Lionhearted Leaders: Shuhui (Grace) Yang
Shuhui Yang lifts students up to be successful researchers
Shuhui (Grace) Yang, professor of Computer Science and chair of Purdue University Northwest’s (PNW) Department of Computer Science, tries to open many doors for her students to participate in different areas of research. This practice, she says, is the key to making them curious, lifelong learners.
“Research activity is very important to undergraduate education because it can help students develop critical thinking and so they can work independently,” Yang says. “I do think computer science is a great field for this because it involves computational thinking, data analyzing, and problem-solving skills. This is how they work on real-world applications and use real-world tools.”
Yang has made strong roots for student research opportunities in the recent past. She led PNW’s first Research Experience for Undergraduates (REU) site, a National Science Foundation-sponsored program, supervising more than 30 students across the U.S., including PNW students. The REU site focused specifically on the topic of sustainable wireless communication.
An ever-growing field
Yang feels computer science is an important major for undergraduates to consider because of its far-reaching implications. More than just serving Computer Science students, Yang looks at the big picture and possibilities where computer science research can expand learning about other areas.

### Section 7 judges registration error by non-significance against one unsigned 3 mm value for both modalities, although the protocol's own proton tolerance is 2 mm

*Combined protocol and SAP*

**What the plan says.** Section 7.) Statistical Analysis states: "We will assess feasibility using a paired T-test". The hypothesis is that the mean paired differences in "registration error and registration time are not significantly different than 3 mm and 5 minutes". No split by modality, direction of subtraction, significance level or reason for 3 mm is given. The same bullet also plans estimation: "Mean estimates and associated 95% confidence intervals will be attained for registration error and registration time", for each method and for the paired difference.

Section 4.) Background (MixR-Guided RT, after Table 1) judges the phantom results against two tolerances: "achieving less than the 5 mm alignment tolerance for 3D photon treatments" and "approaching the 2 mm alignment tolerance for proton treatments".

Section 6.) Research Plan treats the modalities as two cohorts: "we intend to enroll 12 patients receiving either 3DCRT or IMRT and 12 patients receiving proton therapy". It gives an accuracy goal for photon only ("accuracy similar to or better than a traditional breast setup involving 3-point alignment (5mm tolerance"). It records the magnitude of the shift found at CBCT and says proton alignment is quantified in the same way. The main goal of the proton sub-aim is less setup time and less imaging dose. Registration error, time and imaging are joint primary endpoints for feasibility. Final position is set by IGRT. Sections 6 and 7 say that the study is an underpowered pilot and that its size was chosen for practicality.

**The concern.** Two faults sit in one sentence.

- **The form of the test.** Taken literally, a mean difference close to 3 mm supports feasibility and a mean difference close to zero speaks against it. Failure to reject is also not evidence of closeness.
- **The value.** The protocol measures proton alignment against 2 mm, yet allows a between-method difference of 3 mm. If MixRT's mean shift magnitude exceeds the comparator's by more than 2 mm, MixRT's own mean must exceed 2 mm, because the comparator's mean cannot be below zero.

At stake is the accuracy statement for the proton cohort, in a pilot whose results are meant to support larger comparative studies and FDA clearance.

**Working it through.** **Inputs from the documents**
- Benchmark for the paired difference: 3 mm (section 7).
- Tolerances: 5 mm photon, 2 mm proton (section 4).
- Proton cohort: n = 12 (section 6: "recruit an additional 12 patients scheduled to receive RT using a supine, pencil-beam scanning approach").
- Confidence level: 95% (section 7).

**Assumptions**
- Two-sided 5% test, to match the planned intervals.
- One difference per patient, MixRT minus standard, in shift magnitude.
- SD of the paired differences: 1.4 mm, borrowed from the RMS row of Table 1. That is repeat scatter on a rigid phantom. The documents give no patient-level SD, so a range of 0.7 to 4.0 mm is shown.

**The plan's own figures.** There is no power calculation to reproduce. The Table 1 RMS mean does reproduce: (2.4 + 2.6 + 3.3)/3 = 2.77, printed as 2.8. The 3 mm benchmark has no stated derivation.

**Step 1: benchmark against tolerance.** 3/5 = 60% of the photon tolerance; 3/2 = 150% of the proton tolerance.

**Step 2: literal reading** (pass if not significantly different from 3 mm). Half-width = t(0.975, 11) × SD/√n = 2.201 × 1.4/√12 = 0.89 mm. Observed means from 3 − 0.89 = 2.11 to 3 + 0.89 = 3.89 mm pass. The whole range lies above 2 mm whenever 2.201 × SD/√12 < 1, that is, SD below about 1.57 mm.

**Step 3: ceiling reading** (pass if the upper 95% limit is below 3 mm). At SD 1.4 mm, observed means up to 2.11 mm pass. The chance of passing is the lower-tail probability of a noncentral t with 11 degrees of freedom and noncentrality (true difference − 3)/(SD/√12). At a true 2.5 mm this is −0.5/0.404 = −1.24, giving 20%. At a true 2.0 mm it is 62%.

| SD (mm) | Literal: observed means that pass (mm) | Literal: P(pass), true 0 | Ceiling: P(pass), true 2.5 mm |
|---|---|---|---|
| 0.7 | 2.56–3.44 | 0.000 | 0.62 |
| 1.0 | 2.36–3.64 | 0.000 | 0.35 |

Deep learning or machine learning can build black box models trained to serve applications with big amount of data where making correct predictions generates values. She says deep learning research can make pivotal and crucial discoveries for people, such as using a deep learning model to process mammogram images for breast detection.
“It’s very cool,” Yang says. “You always get to stay with the most cutting-edge technology and very trendy topics.”
Yang links her students in her classes, and in her role as faculty supervisor for Computer Science Club, to solve real-world problems for different clients. For example, nine Computer Science students are working on two external proposals for a local software company. If the input provides a better solution, a more formal collaboration may be sought.
“Our mission is to build a computationally-empowered workforce by providing innovative instruction, and integrating cutting-edge research into our curriculum,” Yang says. We assist the transformation of other disciplines and engage our greater community.”
Making a habit
When Yang supervises undergraduate student researchers, they have often gone on to present at national and international conferences, even rubbing shoulders with doctoral candidate students. Although the competition may prove tough, Yang values the experience students gain more than anything.
“It helps them find their confidence,” she says. “Not everyone will go on to a master’s or Ph.D. program later, but we are still getting them ready for a career. This is a venue to give them a feeling of being in a professional community.”
Some of Yang’s past undergraduate researchers received more than 10 research awards from internal and external sources, and published more than 17 peer-reviewed articles in proceedings of International or National Conferences or professional journals.
Keeping in line with her big picture view, Yang sees all these research opportunities as a routine practice for critical thinking well beyond a student’s time at PNW.
“People need to have this lifelong learning habit to keep up with technology. We value our core education to help students develop their abilities, but it’s not just what you learned from here — you will keep learning and keep adapting.”